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Holden Douglas CRUCET, Appellant v. The STATE of Texas, Appellee
Holden Crucet appeals from a conviction for aggravated assault with a deadly weapon. Crucet complains that the trial court abused its discretion by denying his motion for new trial because he received ineffective assistance of counsel, that his due process rights were violated due to the unreasonable deadlines for filing a motion for new trial in criminal cases, and that his equal protection rights were violated because of the difference between issues that are required to have been raised within a motion for new trial in civil and criminal appeals. Because we find no reversible error, we affirm the judgment of the trial court.
Ineffective Assistance of Counsel
In his first issue, Crucet complains that the trial court abused its discretion by denying his motion for new trial alleging that he received ineffective assistance of counsel in the sentencing phase of his trial after his open plea of guilty. Crucet alleges several failures of his trial counsel, including the failure to present medical records to the probation officer preparing his presentence investigation (PSI), the failure to have Crucet evaluated by a neuropsychologist prior to sentencing, the failure to present expert testimony regarding Crucet's traumatic brain injury (TBI) and post-traumatic stress disorder (PTSD) as mitigating evidence during the sentencing hearing, and the failure to withdraw for more than two weeks after Crucet's sentence was pronounced.
Standard of Review
A defendant may move for a new trial based on ineffective assistance of counsel. See Reyes v. State, 849 S.W.2d 812, 815 (Tex. Crim. App. 1993). When an appellant presents his ineffective assistance claim to the trial court in a motion for new trial, an appellate court analyzes that claim as a challenge to the denial of the motion for new trial. See Charles v. State, 146 S.W.3d 204, 208 (Tex. Crim. App. 2004) (holding appropriate standard of review for ineffective assistance claim brought forth in motion for new trial is abuse of discretion), superseded by statute on other grounds as stated in State v. Herndon, 215 S.W.3d 901, 905 n.5 (Tex. Crim. App. 2007); see also Riley v. State, 378 S.W.3d 453, 457 (Tex. Crim. App. 2012), overruled on other grounds by Miller v. State, 548 S.W.3d 497 (Tex. Crim. App. 2018).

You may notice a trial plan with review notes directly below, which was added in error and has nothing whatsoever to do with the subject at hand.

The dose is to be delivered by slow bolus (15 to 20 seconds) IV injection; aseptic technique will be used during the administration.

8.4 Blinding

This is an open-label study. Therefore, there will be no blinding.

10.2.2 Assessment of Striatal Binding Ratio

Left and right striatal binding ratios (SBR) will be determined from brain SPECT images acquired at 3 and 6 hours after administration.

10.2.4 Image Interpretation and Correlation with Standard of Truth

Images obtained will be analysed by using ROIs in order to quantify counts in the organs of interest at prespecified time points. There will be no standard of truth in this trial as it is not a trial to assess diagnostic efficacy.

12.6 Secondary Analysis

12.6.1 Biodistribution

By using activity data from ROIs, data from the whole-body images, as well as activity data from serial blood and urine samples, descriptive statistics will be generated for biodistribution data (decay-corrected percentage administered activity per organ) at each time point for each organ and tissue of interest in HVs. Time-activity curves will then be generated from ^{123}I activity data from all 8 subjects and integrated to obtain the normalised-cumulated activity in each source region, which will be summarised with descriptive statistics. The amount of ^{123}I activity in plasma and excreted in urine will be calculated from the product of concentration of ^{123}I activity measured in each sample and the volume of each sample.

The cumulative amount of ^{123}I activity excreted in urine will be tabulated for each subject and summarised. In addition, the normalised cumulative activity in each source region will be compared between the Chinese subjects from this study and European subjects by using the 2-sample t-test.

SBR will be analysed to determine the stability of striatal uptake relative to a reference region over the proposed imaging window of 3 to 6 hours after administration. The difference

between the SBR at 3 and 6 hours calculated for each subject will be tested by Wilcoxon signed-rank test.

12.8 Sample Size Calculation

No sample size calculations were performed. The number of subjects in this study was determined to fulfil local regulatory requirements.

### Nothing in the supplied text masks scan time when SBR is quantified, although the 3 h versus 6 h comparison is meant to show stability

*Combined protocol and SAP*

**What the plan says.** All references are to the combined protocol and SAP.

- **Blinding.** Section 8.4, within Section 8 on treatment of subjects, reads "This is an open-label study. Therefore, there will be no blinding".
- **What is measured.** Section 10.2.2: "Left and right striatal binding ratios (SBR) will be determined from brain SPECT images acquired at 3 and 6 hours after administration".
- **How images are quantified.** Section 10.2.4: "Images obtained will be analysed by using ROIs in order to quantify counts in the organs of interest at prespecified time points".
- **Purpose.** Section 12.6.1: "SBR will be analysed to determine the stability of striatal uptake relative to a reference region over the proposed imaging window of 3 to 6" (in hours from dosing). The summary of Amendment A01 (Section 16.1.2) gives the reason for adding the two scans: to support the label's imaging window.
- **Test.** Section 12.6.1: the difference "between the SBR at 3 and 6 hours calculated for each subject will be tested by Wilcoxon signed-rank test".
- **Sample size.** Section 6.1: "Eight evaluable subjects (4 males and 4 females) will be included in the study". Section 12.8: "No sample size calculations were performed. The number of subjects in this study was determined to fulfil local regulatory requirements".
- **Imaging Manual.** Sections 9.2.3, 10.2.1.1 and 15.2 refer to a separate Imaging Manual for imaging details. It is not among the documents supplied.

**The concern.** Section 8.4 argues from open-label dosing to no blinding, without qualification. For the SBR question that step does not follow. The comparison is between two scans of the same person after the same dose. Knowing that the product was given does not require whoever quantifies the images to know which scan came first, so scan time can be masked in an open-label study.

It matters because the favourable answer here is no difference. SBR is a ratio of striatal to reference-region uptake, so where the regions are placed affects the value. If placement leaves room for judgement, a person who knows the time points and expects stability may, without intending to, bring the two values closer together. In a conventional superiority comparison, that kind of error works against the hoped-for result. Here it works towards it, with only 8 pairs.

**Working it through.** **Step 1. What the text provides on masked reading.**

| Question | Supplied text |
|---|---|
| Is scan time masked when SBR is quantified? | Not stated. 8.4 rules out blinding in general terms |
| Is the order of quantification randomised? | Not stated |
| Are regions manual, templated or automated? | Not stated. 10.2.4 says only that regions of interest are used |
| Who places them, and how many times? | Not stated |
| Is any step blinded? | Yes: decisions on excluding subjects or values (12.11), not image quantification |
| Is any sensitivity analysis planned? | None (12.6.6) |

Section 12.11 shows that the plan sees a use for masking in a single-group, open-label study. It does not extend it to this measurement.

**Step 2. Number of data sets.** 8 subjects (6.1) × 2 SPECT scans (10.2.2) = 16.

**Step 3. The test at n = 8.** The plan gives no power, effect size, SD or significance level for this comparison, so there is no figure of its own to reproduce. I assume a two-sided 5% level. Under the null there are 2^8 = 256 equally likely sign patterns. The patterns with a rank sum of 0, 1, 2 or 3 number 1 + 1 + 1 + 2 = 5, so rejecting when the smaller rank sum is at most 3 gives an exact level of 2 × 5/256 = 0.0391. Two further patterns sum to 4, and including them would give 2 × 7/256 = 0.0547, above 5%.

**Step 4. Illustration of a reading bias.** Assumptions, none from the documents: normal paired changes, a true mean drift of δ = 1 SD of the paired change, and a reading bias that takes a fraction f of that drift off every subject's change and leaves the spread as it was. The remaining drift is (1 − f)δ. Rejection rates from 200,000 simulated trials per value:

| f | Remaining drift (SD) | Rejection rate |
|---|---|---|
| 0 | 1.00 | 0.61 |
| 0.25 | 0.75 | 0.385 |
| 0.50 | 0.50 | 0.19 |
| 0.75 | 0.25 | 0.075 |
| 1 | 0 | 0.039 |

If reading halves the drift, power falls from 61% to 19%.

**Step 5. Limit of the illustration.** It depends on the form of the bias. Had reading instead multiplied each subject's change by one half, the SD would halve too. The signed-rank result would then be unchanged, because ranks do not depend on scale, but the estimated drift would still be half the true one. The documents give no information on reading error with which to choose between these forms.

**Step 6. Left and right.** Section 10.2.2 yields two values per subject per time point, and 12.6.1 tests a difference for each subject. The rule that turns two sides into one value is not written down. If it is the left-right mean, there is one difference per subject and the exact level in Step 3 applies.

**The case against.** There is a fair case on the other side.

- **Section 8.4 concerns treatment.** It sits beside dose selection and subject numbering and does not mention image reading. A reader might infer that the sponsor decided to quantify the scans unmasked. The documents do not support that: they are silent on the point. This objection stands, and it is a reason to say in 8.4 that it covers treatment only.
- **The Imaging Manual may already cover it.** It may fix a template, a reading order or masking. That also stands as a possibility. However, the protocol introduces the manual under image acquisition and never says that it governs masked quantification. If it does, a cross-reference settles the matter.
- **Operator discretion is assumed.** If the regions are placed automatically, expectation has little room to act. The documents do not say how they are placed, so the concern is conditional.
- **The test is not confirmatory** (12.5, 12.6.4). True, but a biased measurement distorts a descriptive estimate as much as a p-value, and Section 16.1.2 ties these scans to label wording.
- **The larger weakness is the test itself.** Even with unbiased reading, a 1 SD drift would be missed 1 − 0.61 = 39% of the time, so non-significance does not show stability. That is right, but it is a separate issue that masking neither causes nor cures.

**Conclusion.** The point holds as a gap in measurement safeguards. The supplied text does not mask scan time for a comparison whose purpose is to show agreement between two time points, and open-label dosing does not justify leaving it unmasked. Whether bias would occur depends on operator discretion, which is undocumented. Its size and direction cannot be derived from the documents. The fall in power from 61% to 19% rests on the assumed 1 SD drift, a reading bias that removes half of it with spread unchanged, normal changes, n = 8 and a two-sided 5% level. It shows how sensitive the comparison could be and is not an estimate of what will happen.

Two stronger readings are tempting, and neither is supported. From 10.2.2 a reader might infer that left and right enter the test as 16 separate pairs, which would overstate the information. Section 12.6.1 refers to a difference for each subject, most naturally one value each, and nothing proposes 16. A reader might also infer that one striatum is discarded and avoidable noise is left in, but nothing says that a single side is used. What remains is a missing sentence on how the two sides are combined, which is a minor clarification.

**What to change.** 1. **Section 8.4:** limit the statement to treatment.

We review a trial court's grant or denial of a motion for new trial for an abuse of discretion. State v. Gutierrez, 541 S.W.3d 91, 97-98 (Tex. Crim. App. 2017); State v. Simpson, 488 S.W.3d 318, 322 (Tex. Crim. App. 2016); State v. Boyd, 202 S.W.3d 393, 401 (Tex. App.—Dallas 2006, pet. ref'd). A trial court is given wide latitude in making the decision to grant or deny a motion for new trial. Boyd, 202 S.W.3d at 401.
In ruling on a motion for new trial, we apply a deferential standard of review. Najar v. State, 618 S.W.3d 366, 371 (Tex. Crim. App. 2021). The trial court is the exclusive judge of the credibility of the evidence presented at the motion for new trial hearing. Id. We also defer to the trial court's credibility choices and presume that all reasonable fact findings in support of the ruling have been made. State v. Thomas, 428 S.W.3d 99, 104 (Tex. Crim. App. 2014).
In doing so, we “afford almost total deference to a trial court's fact findings, view the evidence in the light most favorable to the trial court's ruling, and reverse the ruling only ‘if no reasonable view of the record could support’ it.” Id. (quoting Okonkwo v. State, 398 S.W.3d 689, 694 (Tex. Crim. App. 2013)). In the absence of express findings, we must presume all findings in favor of the prevailing party. Najar, 618 S.W.3d at 371 (citing Okonkwo, 398 S.W.3d at 694). We will reverse the trial judge's ruling “only if we discern an abuse of discretion, that is, if the ruling is arbitrary or unsupported by any reasonable view of the evidence.” Id.
In reviewing an ineffective assistance of counsel claim, we follow the United States Supreme Court's two-pronged test in Strickland v. Washington, 466 U.S. 668, 104 S. Ct. 2052, 80 L. Ed. 2d 674 (1984). Hernandez v. State, 726 S.W.2d 53, 56-57 (Tex. Crim. App. 1986). Under the first prong of the Strickland test, an appellant must show that counsel's performance was “deficient.” Strickland, 466 U.S. at 687, 104 S. Ct. at 2064; Tong v. State, 25 S.W.3d 707, 712 (Tex. Crim. App. 2000). “This requires showing that counsel made errors so serious that counsel was not functioning as the ‘counsel’ guaranteed the defendant by the Sixth Amendment.” Strickland, 466 U.S. at 687, 104 S. Ct. at 2064. To be successful, an appellant must “show that counsel's representation fell below an objective standard of reasonableness.” Id., 466 U.S. at 688, 104 S. Ct. at 2064; Tong, 25 S.W.3d at 712.
Under the second prong, an appellant must show that the “deficient performance prejudiced the defense.” Strickland, 466 U.S. at 687, 104 S. Ct. at 2064; Tong, 25 S.W.3d at 712. The appropriate standard for judging prejudice requires an appellant to “show that there is a reasonable probability that, but for counsel's unprofessional errors, the result of the proceeding would have been different.” Strickland, 466 U.S. at 694, 104 S. Ct. at 2068; Tong, 25 S.W.3d at 712. The appellant must prove that his attorney's errors, judged by the totality of the representation and not by isolated instances of error, denied him a fair trial. Burruss v. State, 20 S.W.3d 179, 186 (Tex. App.—Texarkana 2000, pet. ref'd).